Household income in Britain rises, but inequality level stays same


LONDON, July 26 (Xinhua) — The median disposable income for households in Britain reached 29,400 pounds in the financial year ending in 2019, the Office for National Statistics (ONS) reported on Friday.

The figure was 400 pounds or 1.4 percent higher than in the previous financial year, continuing a period of modest growth over recent years, added ONS.

The new study showed that median income grew by an average of 0.7 percent each year between 2017 and 2019, compared with 2.8 percent between 2013 and 2017.

The study showed an important influence on levels of growth in average household incomes in 2019 has been the improvement in real wages between 2018 and 2019. Over this period, real wages increased by an average of 1 percent, following an increase in nominal earnings.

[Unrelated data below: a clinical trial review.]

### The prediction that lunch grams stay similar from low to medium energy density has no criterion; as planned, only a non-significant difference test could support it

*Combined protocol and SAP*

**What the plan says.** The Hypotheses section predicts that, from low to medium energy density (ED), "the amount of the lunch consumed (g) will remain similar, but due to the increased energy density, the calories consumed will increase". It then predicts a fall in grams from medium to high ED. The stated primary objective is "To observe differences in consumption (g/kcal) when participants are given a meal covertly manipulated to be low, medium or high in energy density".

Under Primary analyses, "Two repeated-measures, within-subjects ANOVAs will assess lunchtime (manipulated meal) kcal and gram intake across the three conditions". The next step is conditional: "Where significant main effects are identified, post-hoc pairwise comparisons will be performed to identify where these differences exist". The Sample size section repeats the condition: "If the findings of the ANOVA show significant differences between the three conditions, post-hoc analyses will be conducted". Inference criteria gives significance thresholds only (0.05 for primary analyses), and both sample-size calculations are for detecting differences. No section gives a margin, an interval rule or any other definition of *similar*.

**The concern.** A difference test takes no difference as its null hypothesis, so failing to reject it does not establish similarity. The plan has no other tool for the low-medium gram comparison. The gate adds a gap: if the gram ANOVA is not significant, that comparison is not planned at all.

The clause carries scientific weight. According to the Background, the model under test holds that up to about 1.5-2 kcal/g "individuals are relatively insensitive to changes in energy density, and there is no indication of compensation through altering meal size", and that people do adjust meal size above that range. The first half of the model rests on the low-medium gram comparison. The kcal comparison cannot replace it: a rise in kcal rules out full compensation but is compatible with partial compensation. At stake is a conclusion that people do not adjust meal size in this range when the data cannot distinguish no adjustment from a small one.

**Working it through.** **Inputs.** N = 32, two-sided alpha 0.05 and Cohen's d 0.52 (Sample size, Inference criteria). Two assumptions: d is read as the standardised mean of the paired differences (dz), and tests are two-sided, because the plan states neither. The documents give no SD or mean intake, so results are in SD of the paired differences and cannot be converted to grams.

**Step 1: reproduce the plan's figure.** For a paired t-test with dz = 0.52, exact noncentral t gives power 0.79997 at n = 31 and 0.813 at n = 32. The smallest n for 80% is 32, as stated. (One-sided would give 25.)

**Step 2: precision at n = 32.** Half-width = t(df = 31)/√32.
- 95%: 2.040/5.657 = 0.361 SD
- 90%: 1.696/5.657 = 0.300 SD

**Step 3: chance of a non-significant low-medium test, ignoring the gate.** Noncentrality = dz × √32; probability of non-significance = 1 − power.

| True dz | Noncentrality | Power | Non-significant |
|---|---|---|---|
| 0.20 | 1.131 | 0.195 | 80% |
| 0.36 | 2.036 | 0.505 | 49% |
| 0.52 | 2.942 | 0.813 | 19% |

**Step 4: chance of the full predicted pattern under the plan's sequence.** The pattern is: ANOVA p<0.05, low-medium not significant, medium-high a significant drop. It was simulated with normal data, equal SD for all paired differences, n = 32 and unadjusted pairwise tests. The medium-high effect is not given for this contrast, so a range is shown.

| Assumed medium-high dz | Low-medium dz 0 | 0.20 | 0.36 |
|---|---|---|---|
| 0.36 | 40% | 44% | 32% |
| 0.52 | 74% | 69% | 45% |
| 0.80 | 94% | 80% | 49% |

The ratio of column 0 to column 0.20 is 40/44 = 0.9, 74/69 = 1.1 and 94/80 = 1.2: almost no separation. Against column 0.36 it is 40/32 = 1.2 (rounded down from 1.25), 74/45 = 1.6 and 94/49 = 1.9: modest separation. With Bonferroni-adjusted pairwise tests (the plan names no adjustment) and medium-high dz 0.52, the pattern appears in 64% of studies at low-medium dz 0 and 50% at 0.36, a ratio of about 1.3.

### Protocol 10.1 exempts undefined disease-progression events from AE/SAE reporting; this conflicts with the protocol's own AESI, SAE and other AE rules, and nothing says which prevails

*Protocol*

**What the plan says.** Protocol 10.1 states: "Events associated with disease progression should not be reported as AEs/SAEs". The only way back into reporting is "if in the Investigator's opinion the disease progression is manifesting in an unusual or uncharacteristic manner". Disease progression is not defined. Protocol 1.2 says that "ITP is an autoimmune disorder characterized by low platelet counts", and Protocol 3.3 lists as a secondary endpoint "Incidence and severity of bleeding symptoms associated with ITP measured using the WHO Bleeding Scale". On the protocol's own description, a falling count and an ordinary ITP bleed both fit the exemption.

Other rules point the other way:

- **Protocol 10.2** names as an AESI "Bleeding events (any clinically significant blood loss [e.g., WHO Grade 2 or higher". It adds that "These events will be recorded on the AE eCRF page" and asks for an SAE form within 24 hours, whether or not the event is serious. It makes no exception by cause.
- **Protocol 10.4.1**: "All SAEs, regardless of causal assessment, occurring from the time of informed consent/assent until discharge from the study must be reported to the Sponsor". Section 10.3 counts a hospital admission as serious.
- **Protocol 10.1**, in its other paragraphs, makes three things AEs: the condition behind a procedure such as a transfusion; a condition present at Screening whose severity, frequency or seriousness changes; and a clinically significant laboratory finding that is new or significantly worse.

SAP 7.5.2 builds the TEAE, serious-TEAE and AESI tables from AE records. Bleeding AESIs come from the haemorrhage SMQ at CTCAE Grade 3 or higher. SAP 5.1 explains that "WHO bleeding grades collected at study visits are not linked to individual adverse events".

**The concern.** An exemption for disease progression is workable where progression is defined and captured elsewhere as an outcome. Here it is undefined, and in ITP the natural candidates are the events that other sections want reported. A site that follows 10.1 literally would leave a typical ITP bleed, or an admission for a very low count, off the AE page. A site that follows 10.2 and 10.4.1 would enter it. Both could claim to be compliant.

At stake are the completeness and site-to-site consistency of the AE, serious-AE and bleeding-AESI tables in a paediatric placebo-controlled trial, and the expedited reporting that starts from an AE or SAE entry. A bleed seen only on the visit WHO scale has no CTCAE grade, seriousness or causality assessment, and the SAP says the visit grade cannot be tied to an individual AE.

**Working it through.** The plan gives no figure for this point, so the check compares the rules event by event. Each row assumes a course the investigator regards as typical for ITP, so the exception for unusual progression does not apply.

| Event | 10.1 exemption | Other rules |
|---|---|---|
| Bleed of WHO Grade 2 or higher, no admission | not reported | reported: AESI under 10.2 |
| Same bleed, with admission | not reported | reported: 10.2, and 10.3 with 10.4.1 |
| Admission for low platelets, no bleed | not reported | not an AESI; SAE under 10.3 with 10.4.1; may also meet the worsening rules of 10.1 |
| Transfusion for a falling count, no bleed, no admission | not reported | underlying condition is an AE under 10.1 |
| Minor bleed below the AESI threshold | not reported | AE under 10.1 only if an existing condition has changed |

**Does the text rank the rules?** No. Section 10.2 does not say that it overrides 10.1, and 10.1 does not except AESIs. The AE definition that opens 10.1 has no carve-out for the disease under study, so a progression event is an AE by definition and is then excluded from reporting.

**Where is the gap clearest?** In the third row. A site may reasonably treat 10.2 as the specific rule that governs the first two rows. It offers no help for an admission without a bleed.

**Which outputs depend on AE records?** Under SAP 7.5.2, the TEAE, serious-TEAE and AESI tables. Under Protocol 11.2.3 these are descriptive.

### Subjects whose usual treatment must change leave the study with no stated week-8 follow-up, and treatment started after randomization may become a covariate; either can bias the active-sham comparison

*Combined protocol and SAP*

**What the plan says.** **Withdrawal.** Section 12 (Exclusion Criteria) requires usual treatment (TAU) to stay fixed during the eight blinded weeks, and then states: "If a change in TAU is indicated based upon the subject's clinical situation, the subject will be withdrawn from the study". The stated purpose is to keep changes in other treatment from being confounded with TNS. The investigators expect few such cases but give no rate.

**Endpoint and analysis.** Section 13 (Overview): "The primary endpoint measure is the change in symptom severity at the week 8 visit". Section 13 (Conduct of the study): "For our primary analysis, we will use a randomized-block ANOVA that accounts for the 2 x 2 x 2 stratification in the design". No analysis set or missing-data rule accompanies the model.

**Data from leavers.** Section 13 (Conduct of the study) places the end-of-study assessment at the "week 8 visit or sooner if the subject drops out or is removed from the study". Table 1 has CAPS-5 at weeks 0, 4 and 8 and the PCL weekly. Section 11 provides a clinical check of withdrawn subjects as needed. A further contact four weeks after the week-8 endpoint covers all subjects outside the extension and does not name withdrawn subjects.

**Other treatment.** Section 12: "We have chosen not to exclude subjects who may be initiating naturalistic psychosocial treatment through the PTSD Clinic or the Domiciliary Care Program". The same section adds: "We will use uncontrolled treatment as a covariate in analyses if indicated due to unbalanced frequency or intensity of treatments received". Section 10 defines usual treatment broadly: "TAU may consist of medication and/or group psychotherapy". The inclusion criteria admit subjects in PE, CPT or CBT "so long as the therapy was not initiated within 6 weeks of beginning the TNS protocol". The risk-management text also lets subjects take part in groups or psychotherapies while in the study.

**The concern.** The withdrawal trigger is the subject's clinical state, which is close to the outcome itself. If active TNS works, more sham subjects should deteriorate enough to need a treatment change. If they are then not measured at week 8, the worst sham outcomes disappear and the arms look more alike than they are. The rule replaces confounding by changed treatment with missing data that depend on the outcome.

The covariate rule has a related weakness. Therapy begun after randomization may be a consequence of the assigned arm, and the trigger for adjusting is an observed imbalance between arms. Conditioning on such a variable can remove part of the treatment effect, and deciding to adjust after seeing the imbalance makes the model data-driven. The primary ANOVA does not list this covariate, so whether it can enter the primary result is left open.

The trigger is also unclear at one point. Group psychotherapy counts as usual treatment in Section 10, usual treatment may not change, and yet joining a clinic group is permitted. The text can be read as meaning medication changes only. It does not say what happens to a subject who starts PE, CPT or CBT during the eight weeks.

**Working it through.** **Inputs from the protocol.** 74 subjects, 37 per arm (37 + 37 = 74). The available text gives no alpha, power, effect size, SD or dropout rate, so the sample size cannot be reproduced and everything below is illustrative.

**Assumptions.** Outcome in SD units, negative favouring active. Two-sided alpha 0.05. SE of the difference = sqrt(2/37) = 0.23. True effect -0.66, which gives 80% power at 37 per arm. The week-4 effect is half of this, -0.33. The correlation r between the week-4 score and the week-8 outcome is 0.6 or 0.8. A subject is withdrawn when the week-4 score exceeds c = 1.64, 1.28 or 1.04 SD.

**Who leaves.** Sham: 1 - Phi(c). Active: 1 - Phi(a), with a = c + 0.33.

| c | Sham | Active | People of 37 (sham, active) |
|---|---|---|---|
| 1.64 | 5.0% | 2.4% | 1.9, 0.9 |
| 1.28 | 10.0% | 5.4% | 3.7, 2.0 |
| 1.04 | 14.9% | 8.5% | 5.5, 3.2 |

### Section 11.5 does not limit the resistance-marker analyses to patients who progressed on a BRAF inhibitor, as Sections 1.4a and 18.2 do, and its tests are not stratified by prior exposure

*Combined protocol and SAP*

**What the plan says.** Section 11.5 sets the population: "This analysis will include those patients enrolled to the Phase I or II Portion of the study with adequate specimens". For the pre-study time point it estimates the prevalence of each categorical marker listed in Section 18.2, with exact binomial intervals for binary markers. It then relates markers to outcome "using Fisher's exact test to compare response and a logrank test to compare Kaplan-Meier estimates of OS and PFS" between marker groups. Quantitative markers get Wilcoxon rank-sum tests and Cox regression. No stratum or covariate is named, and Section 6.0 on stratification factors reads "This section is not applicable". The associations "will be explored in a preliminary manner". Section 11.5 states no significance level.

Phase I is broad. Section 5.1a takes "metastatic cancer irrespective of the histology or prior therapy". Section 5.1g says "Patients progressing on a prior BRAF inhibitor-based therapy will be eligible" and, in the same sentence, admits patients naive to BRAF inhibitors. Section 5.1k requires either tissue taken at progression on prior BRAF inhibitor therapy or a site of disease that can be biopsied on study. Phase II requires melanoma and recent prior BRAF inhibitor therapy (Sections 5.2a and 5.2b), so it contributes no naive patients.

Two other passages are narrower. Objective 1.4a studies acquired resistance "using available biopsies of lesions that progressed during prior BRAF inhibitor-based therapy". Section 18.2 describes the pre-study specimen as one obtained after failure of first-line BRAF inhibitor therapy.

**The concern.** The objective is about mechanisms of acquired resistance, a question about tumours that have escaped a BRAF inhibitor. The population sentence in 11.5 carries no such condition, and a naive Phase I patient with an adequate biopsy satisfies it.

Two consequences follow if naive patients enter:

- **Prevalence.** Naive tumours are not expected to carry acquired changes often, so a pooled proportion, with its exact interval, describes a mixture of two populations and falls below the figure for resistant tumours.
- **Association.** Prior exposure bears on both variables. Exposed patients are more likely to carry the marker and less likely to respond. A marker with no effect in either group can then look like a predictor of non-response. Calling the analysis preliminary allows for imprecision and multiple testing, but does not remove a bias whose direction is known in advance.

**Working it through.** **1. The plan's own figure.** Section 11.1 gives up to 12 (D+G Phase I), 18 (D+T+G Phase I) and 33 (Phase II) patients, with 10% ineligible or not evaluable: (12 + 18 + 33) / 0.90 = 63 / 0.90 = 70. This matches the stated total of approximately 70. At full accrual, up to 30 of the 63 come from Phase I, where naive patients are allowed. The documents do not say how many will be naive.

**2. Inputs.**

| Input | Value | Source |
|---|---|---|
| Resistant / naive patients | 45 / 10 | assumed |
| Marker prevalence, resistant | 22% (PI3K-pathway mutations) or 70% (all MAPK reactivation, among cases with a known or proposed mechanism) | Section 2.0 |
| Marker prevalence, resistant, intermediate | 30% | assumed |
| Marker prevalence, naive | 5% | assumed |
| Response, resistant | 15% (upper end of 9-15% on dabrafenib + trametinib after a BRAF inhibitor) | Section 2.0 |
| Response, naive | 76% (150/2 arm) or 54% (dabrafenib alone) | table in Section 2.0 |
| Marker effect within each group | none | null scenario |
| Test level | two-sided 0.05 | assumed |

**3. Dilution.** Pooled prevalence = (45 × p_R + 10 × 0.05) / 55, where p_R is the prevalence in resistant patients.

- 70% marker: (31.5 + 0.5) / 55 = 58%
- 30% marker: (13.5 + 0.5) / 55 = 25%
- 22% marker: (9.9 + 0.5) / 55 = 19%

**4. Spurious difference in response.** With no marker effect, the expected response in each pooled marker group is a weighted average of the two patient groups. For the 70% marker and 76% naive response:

Alongside the growth in average real earnings during 2019, the employment rate increased from 75.6 percent in 2018 to 76.1 percent.

The study also showed that the range of measures highlighting income inequality has remained largely unchanged over the past 10 years.

The figures showed that the richest fifth of people in Britain had a share of income that was over five times that for the poorest fifth in both 2018 and 2019.

ONS said disposable income levels are the amount of money that households have available on average for spending and saving after taking into account direct taxes, such as income tax and local council tax. It includes earnings from employment, private pensions and investments, as well as cash benefits provided by the state. (one pound currently equals to 1.24 U.S. dollars)


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